If you’re an NBA fan like myself, you may have noticed a lot of the players wear mouthguards. But why is that?
NBA players wear mouthguards to protect their teeth and gums from damage. They reduce the risk of injury from accidental hits to the face or impacts from a fall by absorbing some of the shock.
This article will inform you what mouthguards are, what they do, and why NBA players wear them.
What Do Mouthguards Actually Do?
Basketball has a lot of contact. Think about players hustling for rebounds and playing tough defense. An impact from another player to the mouth can chip, break, or remove a tooth and cause bone damage. Like airbags in a car, mouthguards cushion the teeth to help protect them from impact and reduce the likelihood of a severe injury.
What Are Mouthguards Made Of?
Most amateur or semi-professional athletes use mouthguards made of Ethylene-vinyl acetate (commonly known as EVA), which is molded onto the teeth after heating it in hot water.
However, NBA players use custom-made mouthguards. These are made using a cast taken from a dentist’s impression of their teeth. Although they are the most expensive, these custom-made mouthguards offer the best fit and protection for world-class professional athletes.
Are NBA Players Required To Wear Mouthguards?
You may have noticed that not all NBA players wear mouthguards. That’s because there aren’t actually any rules requiring NBA players to wear mouthguards, and it is the athlete’s choice whether or not they wear one.
Who Are Some NBA Players Who Wear Mouthguards?
Steph Curry is probably the most famous NBA player who currently wears a mouthguard. The mouthguard Curry uses is quite thick, offering the best protection but often making it difficult for his teammates to understand him with it in. Curry’s mouthguards are so iconic that one even sold at auction for over $3,000.
One of his trademarks is chewing on his mouthguard during free throws and throwing it when he is frustrated. In fact, he has been ejected twice for throwing his mouthguard. In 2017, he was fined $50,000 for throwing his mouthguard at a referee in frustration.
However, the NBA chose not to suspend him as they deemed it likely to be an accident. Similarly, in 2016 he was fined $25,000 for throwing his mouthguard into the crowd, accidentally hitting a fan.
Curry, not necessarily known for being a heated player, was understandably remorseful, saying, “At the end of the day, it’s not about the money, it’s about me not doing stupid stuff and losing my cool like that…it’s more about me recognizing how to handle myself on the court.”
Some other famous NBA players who wear mouthguards are Lebron James, Kevin Durant, Blake Griffin, Rajon Rondo, and Tim Hardaway Jr.
Some NBA Players Who Probably Wished They Wore Mouthguards
These NBA players weren’t wearing a mouthguard when they took elbows to the face, but they probably wish they had.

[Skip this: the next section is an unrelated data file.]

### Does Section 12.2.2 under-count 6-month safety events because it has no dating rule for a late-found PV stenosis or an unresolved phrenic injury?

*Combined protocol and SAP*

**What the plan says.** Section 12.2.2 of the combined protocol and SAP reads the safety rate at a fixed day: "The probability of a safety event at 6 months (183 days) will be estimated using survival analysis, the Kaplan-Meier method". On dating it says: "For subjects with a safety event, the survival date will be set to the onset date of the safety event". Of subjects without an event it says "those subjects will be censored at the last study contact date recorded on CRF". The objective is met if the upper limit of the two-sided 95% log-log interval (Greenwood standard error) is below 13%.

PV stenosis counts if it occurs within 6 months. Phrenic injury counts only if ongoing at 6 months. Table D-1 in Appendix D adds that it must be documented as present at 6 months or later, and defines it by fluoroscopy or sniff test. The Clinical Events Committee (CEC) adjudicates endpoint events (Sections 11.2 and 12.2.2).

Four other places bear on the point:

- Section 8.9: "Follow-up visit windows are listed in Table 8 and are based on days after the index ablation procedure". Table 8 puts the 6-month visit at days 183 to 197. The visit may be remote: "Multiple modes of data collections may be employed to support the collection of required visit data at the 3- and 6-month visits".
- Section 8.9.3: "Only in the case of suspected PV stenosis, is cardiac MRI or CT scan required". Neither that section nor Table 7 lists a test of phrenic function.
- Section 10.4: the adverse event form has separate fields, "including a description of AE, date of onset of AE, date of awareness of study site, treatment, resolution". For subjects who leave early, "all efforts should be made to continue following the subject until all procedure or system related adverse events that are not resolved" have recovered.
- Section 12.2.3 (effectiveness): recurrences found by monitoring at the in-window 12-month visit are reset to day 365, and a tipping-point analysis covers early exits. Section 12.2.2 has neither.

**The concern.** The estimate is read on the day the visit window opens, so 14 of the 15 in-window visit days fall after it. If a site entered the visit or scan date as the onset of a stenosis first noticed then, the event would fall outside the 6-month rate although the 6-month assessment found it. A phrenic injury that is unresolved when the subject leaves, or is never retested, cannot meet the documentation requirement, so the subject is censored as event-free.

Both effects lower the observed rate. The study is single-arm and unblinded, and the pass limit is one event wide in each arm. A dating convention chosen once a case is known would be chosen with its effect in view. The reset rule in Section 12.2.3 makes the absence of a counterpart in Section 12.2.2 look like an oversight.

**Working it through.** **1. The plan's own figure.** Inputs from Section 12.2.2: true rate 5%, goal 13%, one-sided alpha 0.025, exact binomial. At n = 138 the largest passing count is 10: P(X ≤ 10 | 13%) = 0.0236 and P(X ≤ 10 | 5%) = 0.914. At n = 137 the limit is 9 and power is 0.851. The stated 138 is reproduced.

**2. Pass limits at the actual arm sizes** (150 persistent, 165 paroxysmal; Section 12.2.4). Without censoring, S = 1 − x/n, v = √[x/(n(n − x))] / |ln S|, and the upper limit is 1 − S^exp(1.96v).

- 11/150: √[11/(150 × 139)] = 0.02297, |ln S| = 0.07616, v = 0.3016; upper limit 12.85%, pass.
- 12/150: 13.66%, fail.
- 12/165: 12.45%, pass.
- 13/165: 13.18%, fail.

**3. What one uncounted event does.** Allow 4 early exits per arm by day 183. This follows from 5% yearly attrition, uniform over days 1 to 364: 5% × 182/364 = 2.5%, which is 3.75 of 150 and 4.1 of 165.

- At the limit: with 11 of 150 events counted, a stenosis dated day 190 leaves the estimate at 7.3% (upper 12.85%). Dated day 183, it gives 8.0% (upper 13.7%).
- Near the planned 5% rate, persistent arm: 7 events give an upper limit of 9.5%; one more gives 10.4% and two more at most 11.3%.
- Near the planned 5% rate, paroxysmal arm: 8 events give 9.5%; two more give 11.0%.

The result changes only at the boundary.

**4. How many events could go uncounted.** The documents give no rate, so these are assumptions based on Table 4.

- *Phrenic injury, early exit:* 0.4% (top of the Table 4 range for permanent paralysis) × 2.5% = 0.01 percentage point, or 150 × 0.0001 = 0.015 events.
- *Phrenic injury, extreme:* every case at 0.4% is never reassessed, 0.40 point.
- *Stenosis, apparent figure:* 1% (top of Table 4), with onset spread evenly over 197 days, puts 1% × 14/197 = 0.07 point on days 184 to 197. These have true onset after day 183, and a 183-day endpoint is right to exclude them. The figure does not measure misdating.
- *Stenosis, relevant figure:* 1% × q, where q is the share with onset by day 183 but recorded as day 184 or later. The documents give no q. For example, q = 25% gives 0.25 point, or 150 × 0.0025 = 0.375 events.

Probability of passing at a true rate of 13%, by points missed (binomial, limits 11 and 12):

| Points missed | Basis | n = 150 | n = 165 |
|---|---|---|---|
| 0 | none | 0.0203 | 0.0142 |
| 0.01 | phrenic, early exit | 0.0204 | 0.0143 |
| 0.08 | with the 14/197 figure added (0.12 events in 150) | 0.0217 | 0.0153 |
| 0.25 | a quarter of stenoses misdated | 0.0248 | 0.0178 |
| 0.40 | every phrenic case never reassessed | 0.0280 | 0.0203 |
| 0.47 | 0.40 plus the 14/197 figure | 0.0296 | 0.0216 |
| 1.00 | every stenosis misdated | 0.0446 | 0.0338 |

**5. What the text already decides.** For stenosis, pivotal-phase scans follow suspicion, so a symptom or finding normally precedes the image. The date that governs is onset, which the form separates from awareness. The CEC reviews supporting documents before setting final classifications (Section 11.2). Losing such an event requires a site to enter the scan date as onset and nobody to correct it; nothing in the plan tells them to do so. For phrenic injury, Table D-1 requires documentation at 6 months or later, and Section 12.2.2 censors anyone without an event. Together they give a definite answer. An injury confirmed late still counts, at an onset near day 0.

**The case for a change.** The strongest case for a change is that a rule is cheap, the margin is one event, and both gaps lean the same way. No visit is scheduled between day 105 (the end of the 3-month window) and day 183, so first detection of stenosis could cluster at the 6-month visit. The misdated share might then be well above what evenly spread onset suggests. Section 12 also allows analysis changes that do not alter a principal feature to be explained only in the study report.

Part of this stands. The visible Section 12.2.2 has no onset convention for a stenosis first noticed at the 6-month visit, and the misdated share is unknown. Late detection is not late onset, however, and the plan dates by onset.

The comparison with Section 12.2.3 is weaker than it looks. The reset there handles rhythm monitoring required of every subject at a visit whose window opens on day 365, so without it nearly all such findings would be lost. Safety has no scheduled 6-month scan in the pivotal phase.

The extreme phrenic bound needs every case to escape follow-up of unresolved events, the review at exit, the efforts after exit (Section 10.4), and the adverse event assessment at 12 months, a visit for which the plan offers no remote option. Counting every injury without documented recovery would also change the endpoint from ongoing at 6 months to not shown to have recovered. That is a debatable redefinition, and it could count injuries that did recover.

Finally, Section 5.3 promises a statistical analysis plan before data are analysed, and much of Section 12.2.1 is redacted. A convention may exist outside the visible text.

In 2019, Dennis Smith Jr from the Dallas Mavericks took an elbow to the face from Patrick Beverly, a notoriously rough defensive player from the LA Clippers. Luckily for Smith Jr, it was a fake tooth, and he was able to have it replaced. He was in good spirits for the post-game interview saying, “I’m still pretty. I’m good.”
Another elbow-to-face collision occurred back in 2009 between NBA Hall of Famer Dirk Nowitzki and Houston Rockets forward Carl Landry. After fouling Nowitzki, Landry was left with five teeth chipped and was immediately taken to the hospital emergency room.
After shooting his free throws left-handed, the Mavs found pieces of Landry’s teeth stuck in Nowitzki’s right arm. They removed the teeth and cleaned the cuts, but the medical team decided not to let him play in the fourth quarter as he required stitches.
Two-time MVP, Steve Nash, was frequently defended closely by his opponents, as he was known for his flashy passes and drives to the basket. Nash was also known as one of the toughest players in the league.
In 2004, against the LA Lakers, Nash had his mouth bloodied by the elbow of fellow NBA Hall of Famer and giant Karl Malone. Nash had to receive two stitches to his mouth, and Malone was suspended for one game, including losing $16,666 pay.
Should Everyone Wear A Mouthguard While Playing Basketball?
Although most basketball associations don’t mandate it, the majority of dentists and orthodontists recommend wearing a mouthguard during basketball because there is such a high rate of oral injuries.
You should make your own choice when it comes to wearing a mouthguard, but just remember, a mouthguard is a lot cheaper than a visit to the dentist. Take a look at our article on the amount of physical contact in basketball to help make your decision.
Keep On Smiling
So, now you know that although it isn’t required for NBA players to wear mouthguards, some of them wear them because it offers the best protection to keep their smile looking priceless. You can be on the lookout to see if your favorite NBA player wears one (or if they should).
You can use the information in this article to decide if you want to use a mouthguard while playing basketball, too.